There are a lot of ways to save money by living sustainably in 2018. You can cut your gas bill sharply by biking instead of driving. You can save on electricity by using solar panels. You can save on clothes by purchasing ones made from recycled materials. Focus on these practices. You can’t just give donations to green nonprofits or practice approaches that cost money.

4. Debt Relief Services Can Work

At the height of my debt, I received a few phone calls from companies promising to make all my debt go away. One was so compelling that I almost bit (and I don’t consider myself a gullible person). These experiences shaped my perception of the debt relief industry as a bunch of quick-talking, world-promising companies trying to prey on emotionally drained debtors for a quick buck. Had I known that there are transparent companies like CEO Andrew Housser’s Freedom Financial Network that put debtor situations first, I may have opted for such a route.

Scams are still rampant, though. Two quick ways I learned to tell a scammer from a legitimate business is if the company makes you pay up front, and guarantees to have your debts forgiven. If you come across a company like this, notify the Federal Trade Commission.

5. How to Handle Creditor Calls

Of all my financial turmoil, I remember creditor interactions being the worst. If only somebody would have told me about the Fair Debt Collections Practices Act (FDCPA), which outlines what creditors can and cannot do to debtors. I specifically recall getting called extremely early in the morning, as well as calls to my parent’s house — even after I repeatedly told them to stop. Little did I know, all these things are listed as no-nos in the FDCPA. Check out the full guidelines here.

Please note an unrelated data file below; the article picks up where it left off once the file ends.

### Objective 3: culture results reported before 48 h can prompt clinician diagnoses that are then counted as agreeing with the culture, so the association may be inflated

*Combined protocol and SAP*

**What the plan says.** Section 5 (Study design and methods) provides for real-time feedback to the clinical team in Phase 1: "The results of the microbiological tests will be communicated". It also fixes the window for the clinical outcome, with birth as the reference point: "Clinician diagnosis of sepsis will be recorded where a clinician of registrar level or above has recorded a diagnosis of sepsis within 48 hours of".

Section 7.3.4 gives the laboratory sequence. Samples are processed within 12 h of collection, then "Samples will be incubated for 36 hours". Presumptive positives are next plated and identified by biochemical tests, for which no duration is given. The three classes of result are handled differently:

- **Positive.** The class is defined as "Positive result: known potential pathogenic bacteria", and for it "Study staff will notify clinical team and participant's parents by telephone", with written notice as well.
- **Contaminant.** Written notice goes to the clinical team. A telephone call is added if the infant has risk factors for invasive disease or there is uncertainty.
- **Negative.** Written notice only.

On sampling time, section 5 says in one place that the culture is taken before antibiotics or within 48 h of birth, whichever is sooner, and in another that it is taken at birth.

6. The Importance of Investing (Early)

Over time I’ve learned that it’s always a good idea to invest, but particularly when young. My younger self would brush this advice off, but like most things I ignored, it’s true. Investments take time to grow. Market volatility will exist no matter what, but the good years far outweigh the bad, with negative stock market returns only occurring once every four years historically. A young investor that keeps their money in the market will undoubtedly experience fluctuation, but considering that the average annualized return of the S&P 500 was over 11 percent from 1973–2016, it’s a relatively safe bet to buy and hold in the stock market.

Sometimes I look back on my mistakes and wonder about the possibilities had I been more aware. But then those thoughts are quickly extinguished by the realization that even though my debt set me back more than a decade financially, I finally made it in the green. Now I’m just thankful to owe nobody nothing and am gracious for financial freedom. If there’s anything to learn from reading this, it’s that my mistakes don’t have to be your mistakes. But hopefully, at least one of these tips can be successfully applied to your situation!

Personal Finance and Green Living Can Go Together Very Well

You can live a green lifestyle and manage your financial house properly. In fact, the two often go hand in hand. However, you have to follow the right practices.